Brighton is a small seaside town within the city limits of Dunedin on New Zealand's South Island. It is located 20 kilometres southwest from the city centre on the Southern Scenic Route. The town faces a small bay which includes a broad sheltered beach. Other beaches extend from here. They make the area popular for summer day trips from Dunedin.
Taieri Mouth is a small fishing village at the mouth of the Taieri River, New Zealand. Taieri Island lies in the ocean several hundred metres off the river's mouth.
The New Caledonian barrier reef is located in New Caledonia in the South Pacific, and is the longest continuous barrier reef in the world and the second largest after the Great Barrier Reef of Australia.
The Hayes River is a river in Northern Region, Manitoba, Canada that flows from Molson Lake to Hudson Bay at York Factory. It was an historically important river in the development of Canada, and is today a Canadian Heritage River and the longest naturally flowing river in Manitoba.
The Daintree River is a river that rises in the Daintree Rainforest near Cape Tribulation in Far North Queensland, Australia. The river is located about 100 kilometres (62 mi) northwest of Cairns in the UNESCO World Heritage–listed Wet Tropics of Queensland. The area is now primarily a tourist attraction.
Lady Robinsons Beach is the stretch of beach between the mouth of the Cooks River and the mouth of Georges River on the western shore of Botany Bay in Sydney, New South Wales, Australia. Originally known as Seven Mile Beach, it was renamed after the wife of the then Governor, Sir Hercules Robinson. Isolated settlements separated from the beach by sand dunes were also given the name of Lady Robinson's Beach as their postal address.
Innes Park is a town and a locality in the Bundaberg Region, Queensland, Australia. The town is 360 kilometres (224 mi) north of the state capital, Brisbane. At the 2016 census, Innes Park had a population of 2302.
Ocean Grove, also known as Tomahawk, is a suburb in the southeast of the New Zealand city of Dunedin. A semi-rural residential suburb on the Pacific coast at the southwestern end of the Otago Peninsula, Ocean Grove is located 6.5 kilometres (4.0 mi) southeast of Dunedin city centre.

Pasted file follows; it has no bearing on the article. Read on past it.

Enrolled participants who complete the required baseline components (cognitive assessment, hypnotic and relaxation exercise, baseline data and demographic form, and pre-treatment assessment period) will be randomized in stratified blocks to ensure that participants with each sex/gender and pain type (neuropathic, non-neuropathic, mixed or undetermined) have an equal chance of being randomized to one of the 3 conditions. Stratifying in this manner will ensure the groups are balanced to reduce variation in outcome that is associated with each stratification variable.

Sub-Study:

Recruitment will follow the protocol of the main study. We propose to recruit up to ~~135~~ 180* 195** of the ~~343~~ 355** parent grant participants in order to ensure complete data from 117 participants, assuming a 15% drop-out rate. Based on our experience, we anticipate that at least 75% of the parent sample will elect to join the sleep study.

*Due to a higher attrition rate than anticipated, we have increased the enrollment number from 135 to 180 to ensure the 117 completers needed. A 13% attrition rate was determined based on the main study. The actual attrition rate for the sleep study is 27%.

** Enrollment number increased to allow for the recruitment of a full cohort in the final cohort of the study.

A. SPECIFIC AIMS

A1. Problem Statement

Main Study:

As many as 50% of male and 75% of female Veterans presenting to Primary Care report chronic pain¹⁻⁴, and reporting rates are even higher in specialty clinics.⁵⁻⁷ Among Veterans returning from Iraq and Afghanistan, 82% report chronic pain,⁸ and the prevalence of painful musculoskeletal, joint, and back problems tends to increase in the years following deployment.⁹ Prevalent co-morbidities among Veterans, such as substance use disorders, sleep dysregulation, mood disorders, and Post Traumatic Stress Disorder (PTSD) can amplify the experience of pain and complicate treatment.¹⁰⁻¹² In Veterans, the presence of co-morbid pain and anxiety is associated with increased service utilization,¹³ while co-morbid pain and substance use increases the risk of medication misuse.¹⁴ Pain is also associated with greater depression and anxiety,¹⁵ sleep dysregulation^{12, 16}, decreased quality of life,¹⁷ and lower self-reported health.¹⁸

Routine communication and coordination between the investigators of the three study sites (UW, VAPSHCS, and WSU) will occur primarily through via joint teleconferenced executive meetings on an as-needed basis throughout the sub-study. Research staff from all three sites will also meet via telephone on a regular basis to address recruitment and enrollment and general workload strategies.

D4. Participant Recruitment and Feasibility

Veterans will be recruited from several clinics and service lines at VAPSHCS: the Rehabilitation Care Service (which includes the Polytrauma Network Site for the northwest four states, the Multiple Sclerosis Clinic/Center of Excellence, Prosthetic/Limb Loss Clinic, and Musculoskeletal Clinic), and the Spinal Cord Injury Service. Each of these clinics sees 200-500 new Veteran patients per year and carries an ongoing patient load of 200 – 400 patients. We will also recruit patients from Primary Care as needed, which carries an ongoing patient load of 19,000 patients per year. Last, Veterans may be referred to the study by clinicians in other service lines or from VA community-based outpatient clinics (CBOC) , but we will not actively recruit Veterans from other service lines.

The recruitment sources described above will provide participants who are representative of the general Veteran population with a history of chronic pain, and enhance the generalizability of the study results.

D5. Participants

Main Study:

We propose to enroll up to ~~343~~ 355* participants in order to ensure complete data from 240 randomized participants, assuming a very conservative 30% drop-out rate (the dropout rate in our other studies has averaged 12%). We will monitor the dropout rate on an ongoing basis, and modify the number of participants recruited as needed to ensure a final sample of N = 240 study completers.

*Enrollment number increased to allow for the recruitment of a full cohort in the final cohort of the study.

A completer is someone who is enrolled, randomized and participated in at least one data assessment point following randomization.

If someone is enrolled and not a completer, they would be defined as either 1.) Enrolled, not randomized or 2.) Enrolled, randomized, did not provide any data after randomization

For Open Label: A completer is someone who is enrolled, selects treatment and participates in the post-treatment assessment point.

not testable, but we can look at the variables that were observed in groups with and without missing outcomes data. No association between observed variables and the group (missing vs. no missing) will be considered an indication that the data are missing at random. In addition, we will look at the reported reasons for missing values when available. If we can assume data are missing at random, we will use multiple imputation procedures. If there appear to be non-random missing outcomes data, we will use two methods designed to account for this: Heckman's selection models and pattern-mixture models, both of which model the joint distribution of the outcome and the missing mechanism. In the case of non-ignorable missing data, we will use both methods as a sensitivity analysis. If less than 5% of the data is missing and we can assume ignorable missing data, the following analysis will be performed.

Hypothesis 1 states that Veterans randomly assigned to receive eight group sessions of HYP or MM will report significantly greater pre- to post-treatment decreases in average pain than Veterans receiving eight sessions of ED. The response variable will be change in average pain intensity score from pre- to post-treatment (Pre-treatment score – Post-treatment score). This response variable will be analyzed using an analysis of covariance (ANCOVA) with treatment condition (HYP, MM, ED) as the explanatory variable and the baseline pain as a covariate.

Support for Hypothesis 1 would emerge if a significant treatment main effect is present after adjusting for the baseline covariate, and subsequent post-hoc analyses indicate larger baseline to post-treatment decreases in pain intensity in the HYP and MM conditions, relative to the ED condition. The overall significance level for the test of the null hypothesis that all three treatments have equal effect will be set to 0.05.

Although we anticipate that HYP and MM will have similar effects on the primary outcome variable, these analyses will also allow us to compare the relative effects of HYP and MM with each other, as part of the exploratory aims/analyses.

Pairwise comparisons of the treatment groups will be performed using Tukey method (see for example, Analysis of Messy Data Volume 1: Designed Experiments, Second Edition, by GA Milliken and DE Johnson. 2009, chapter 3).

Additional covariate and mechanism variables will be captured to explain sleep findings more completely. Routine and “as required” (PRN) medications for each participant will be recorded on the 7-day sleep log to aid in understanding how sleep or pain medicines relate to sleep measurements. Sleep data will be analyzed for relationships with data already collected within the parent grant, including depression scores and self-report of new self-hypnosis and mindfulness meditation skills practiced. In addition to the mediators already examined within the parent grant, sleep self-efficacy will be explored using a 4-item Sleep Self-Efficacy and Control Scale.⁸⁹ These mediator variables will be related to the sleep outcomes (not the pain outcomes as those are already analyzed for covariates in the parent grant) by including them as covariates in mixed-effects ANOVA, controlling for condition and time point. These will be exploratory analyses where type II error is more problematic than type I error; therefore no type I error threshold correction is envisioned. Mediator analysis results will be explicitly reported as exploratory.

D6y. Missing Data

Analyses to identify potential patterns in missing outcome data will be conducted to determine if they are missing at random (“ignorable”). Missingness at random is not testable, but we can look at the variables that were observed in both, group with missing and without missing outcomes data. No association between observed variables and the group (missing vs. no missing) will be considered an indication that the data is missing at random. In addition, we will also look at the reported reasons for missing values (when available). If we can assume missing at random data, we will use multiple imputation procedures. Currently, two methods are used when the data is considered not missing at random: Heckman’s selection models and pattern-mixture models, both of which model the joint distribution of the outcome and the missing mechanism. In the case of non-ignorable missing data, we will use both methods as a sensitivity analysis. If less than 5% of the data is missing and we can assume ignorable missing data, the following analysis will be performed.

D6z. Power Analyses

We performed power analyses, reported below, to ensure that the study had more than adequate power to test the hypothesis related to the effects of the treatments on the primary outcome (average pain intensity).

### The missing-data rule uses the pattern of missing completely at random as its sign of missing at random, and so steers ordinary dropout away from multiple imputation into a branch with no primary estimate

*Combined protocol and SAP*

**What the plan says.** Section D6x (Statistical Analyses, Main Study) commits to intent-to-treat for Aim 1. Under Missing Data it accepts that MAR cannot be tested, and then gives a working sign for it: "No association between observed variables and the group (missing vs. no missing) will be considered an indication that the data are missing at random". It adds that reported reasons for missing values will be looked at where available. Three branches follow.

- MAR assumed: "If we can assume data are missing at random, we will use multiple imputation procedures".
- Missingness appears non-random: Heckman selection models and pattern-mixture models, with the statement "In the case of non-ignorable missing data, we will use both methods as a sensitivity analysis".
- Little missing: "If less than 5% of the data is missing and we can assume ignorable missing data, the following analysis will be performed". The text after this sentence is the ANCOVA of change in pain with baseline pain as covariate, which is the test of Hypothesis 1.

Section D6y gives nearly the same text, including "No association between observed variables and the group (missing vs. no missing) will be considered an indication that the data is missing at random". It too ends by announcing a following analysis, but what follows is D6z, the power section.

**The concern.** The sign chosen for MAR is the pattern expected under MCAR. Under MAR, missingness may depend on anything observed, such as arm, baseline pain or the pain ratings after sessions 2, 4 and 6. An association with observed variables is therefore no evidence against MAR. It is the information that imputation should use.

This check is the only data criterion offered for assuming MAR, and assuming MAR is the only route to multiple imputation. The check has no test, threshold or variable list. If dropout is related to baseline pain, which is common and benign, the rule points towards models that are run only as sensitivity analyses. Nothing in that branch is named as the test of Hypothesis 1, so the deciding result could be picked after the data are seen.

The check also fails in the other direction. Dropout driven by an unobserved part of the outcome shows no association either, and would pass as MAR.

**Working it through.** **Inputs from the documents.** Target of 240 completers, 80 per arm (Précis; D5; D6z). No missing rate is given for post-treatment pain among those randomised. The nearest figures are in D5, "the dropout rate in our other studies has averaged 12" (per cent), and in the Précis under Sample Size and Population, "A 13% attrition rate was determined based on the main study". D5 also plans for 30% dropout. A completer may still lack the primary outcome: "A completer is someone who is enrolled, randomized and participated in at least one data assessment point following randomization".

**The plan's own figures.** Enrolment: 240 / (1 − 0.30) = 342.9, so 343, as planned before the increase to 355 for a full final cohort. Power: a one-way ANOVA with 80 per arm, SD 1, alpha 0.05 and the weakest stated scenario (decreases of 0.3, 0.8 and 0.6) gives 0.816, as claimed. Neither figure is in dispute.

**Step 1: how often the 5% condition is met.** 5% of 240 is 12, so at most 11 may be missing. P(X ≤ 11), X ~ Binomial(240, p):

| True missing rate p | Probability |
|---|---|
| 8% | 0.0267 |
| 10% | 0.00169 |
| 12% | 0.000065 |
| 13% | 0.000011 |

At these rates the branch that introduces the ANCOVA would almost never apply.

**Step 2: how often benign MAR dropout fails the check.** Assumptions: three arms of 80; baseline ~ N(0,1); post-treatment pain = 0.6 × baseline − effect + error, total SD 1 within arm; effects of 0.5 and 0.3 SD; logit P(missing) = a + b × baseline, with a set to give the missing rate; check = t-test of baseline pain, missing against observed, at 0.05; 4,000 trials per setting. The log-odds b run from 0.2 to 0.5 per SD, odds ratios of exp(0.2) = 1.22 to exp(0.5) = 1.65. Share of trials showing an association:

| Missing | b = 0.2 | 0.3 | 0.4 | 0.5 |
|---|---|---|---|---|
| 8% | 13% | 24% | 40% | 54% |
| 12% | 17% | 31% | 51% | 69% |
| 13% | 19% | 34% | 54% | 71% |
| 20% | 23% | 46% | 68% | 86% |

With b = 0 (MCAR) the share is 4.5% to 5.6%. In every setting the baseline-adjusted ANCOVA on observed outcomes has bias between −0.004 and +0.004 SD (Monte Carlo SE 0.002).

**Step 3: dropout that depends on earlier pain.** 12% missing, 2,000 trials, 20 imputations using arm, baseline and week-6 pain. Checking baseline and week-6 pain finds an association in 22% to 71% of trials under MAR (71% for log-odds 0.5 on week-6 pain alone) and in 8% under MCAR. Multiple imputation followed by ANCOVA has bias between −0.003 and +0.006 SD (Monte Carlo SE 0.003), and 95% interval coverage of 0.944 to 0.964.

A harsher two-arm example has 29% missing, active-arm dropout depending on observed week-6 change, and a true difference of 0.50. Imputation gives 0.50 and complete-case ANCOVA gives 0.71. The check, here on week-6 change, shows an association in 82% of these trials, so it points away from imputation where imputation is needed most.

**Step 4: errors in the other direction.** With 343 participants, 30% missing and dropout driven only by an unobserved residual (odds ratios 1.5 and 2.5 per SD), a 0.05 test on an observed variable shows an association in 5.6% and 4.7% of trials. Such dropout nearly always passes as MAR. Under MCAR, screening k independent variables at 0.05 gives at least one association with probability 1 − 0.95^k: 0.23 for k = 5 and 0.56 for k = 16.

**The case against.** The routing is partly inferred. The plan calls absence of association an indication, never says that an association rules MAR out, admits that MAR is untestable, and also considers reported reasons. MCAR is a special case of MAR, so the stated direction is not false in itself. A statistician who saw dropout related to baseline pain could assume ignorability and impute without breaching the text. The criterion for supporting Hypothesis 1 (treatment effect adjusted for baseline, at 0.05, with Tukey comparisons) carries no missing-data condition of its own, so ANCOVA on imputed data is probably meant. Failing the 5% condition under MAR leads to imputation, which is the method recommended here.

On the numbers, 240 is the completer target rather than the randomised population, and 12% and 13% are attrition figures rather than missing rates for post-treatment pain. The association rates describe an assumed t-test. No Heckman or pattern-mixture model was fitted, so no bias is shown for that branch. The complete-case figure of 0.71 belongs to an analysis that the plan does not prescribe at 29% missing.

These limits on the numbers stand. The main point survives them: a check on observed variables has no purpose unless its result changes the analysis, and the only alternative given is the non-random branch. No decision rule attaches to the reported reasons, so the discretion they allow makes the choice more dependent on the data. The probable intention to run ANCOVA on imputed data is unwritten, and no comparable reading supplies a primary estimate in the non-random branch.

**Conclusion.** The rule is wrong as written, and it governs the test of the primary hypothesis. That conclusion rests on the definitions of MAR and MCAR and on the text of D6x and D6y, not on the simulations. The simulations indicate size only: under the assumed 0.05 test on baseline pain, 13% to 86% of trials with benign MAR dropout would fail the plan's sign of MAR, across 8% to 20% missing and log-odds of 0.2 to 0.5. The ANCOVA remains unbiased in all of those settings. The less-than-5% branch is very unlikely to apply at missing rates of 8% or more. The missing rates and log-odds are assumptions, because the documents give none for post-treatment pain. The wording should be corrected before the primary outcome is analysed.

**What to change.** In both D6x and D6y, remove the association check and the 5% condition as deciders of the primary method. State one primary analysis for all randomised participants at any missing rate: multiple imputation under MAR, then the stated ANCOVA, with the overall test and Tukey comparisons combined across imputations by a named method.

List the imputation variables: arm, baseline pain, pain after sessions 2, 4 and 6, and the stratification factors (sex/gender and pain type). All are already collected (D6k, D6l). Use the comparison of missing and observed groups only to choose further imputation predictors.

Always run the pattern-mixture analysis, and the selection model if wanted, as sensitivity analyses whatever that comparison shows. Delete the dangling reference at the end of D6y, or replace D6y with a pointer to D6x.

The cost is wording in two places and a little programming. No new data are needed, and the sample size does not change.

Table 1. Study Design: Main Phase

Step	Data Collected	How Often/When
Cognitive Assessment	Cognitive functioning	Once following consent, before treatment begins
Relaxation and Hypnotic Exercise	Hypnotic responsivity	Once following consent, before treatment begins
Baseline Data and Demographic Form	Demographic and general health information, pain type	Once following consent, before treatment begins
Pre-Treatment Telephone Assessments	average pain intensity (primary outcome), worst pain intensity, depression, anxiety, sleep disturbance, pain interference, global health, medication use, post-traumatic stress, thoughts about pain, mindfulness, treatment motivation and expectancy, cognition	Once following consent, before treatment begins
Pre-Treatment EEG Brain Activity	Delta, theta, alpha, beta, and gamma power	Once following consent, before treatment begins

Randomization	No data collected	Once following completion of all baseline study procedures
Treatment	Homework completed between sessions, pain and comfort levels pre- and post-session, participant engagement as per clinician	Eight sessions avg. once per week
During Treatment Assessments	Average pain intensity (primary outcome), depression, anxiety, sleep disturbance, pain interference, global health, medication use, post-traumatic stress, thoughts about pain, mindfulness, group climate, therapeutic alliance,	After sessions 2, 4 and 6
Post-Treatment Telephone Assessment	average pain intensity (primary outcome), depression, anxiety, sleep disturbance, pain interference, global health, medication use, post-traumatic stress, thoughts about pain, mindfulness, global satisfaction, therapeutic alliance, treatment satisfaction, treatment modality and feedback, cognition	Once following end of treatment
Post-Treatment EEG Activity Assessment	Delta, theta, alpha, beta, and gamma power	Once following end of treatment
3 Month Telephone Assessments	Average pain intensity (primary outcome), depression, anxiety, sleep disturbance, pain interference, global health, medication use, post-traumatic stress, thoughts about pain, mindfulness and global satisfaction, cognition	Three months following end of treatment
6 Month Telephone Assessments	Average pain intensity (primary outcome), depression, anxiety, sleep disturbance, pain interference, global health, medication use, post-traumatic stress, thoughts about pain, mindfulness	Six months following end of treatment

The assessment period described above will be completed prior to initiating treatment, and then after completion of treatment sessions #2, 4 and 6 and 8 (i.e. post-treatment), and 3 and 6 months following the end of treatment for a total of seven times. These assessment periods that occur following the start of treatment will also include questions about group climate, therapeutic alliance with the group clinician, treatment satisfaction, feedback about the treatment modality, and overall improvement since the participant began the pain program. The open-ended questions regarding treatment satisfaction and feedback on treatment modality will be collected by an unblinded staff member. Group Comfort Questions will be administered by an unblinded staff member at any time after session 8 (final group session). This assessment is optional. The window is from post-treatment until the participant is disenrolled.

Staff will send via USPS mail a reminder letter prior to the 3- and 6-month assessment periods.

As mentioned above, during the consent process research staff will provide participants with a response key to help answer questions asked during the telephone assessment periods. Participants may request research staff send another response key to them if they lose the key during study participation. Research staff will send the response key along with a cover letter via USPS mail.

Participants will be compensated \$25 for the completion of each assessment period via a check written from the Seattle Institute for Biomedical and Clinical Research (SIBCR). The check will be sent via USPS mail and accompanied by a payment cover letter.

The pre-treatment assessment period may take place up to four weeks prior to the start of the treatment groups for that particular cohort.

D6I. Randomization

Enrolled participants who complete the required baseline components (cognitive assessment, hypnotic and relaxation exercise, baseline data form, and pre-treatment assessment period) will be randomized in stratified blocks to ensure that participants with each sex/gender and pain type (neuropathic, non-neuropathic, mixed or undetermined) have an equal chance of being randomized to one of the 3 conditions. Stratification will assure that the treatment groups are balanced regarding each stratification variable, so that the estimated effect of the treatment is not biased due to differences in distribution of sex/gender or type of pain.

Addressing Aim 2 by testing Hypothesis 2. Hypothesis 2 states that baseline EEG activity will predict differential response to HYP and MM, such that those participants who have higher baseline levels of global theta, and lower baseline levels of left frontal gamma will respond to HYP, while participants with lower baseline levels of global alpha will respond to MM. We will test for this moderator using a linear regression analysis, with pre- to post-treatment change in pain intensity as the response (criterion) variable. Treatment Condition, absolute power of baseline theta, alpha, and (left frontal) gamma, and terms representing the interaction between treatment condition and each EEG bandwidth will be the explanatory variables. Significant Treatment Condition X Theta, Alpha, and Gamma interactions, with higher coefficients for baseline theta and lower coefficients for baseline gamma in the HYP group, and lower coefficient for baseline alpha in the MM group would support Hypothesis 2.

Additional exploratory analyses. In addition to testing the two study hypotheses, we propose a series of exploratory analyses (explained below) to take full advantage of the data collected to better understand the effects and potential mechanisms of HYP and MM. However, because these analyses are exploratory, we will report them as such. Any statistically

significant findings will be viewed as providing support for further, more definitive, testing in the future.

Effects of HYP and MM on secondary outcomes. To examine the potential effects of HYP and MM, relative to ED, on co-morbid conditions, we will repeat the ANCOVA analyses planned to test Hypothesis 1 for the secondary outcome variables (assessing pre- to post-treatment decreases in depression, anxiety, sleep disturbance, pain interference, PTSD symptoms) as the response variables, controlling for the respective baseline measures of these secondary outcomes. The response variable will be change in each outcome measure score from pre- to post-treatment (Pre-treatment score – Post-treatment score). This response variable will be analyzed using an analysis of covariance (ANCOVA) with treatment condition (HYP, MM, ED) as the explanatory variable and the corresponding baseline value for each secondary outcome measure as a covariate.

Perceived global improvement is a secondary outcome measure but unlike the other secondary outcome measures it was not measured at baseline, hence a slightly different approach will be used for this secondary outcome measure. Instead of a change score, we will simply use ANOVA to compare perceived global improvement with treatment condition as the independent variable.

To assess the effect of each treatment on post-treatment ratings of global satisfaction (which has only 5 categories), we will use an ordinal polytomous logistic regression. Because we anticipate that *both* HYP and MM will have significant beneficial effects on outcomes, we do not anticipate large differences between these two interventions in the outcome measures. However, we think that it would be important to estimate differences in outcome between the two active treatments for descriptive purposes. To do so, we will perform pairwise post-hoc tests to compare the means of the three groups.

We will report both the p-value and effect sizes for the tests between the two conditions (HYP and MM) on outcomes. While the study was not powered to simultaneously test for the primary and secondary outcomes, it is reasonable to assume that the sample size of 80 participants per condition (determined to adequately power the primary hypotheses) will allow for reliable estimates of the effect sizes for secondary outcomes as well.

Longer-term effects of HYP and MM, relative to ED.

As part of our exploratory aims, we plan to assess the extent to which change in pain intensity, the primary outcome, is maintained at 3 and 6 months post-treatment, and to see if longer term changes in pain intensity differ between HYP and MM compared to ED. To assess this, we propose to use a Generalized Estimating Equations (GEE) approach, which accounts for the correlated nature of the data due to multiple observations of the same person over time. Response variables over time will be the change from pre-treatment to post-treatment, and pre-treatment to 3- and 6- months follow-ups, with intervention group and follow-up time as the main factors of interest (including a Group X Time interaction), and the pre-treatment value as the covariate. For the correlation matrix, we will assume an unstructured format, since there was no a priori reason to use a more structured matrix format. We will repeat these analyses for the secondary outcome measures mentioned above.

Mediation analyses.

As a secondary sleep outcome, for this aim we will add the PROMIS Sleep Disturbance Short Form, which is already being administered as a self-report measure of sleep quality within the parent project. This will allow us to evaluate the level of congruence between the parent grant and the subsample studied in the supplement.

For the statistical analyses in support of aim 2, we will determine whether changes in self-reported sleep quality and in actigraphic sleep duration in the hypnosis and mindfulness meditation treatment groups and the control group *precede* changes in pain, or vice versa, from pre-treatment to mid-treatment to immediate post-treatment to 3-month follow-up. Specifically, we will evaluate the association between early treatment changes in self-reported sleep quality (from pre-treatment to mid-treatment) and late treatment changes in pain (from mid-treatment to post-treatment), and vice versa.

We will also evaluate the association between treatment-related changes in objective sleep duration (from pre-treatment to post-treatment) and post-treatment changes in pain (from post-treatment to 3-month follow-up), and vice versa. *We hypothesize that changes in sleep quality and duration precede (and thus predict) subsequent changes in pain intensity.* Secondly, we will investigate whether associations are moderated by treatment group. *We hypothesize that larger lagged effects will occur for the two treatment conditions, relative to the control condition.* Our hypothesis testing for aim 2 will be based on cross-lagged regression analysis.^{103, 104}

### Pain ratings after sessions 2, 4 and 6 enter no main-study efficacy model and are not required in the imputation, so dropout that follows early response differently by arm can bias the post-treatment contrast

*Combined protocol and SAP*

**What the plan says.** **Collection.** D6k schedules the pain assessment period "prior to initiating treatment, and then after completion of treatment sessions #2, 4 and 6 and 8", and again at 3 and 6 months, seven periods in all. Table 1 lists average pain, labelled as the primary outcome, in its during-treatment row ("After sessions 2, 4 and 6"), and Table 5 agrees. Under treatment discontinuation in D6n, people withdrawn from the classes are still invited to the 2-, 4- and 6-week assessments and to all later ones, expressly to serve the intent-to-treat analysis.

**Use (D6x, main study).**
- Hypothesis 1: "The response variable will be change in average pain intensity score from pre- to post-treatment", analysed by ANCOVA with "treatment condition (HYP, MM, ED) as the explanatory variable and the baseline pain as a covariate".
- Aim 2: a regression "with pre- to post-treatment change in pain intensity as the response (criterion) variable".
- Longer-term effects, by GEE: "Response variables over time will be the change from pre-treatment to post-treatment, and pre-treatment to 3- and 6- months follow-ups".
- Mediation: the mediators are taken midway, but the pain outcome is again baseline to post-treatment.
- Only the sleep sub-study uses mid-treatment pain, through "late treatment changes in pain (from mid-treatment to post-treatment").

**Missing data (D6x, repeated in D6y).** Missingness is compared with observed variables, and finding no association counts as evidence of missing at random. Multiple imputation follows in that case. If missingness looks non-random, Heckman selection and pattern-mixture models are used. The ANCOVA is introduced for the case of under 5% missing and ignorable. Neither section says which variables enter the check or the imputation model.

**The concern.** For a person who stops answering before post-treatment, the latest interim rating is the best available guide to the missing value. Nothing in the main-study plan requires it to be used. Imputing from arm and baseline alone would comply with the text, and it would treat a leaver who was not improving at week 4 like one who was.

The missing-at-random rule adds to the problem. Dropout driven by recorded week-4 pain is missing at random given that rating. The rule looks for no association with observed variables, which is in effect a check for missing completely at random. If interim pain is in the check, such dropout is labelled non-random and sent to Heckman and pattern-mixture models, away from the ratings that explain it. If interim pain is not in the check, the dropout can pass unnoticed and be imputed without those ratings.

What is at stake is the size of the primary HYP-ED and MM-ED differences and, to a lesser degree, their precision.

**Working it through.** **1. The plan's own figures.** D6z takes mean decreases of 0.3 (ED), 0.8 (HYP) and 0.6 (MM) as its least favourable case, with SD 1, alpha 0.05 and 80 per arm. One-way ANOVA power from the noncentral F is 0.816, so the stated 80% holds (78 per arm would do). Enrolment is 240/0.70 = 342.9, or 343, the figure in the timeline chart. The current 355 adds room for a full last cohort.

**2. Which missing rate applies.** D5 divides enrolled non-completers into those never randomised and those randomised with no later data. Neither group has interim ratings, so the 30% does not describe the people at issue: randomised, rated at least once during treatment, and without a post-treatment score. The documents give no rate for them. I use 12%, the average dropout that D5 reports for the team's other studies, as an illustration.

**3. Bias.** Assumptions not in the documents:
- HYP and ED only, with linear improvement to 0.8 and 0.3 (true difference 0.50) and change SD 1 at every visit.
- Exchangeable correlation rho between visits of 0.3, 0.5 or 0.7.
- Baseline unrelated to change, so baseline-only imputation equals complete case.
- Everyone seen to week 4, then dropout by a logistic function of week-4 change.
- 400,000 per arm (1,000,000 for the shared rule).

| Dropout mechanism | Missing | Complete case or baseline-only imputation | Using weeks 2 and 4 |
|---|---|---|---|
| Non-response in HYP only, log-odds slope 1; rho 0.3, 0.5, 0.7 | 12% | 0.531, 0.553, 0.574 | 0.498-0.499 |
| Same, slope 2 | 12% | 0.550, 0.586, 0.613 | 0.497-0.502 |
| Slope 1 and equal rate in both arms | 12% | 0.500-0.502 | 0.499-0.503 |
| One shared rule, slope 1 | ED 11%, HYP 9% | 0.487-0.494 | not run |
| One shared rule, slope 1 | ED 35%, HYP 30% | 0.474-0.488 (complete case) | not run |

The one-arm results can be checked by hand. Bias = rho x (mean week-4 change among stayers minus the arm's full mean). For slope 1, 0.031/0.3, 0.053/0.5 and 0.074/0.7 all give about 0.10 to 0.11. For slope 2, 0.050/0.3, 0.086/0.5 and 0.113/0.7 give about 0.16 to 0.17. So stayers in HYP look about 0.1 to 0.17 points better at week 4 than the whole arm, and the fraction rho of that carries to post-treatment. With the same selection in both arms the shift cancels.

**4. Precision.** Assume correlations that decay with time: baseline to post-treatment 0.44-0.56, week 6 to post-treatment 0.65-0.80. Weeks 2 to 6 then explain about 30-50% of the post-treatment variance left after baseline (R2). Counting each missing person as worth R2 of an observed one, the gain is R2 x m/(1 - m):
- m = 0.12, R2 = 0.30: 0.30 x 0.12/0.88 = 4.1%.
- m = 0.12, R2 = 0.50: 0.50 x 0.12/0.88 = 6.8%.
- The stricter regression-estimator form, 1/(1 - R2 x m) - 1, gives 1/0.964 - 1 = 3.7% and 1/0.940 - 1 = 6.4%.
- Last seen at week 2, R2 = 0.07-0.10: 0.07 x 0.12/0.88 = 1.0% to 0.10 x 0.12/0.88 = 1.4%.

The Tallebudgera Creek is a creek located in South East Queensland, Australia. Its catchment lies within the Gold Coast local government area and covers an area of 98 square kilometres (38 sq mi). The river is approximately 25 kilometres (16 mi) in length and is known for good fishing.
The Currumbin Creek is a creek located in South East Queensland, Australia. Its catchment lies within the Gold Coast local government area and covers an area of 489 square kilometres (189 sq mi). The river is approximately 24 kilometres (15 mi) in length and provides a popular and tranquil setting for many rowing clubs, kayakers, jet skiers, boat-goers and fishermen.
Kundapura Taluk is a taluk in Udupi district in the Indian state of Karnataka.
The South Negril River is a river in Westmoreland, Jamaica.
Wangaloa is a small coastal settlement in South Otago, New Zealand. It is located to the north of the mouths of the Clutha River the beach area, close to the town of Kaitangata. There is access to Wangaloa Beach from the Kaitangata Golf course. Wangaloa is connected to Toko Mouth, 10 kilometres (6.2 mi) to the north, by a coastal road, and to Kaitangata, 5 kilometres (3.1 mi) to the west, by a road which crests a low range of coastal hills.
Opémisca Lake is a freshwater body of the Eeyou Istchee Baie-James, in Jamésie, in the administrative region of Nord-du-Québec, in province of Quebec, in Canada. The surface of the lake extends in the cantons of Cuvier, Lévy, Daubrée and Opémisca.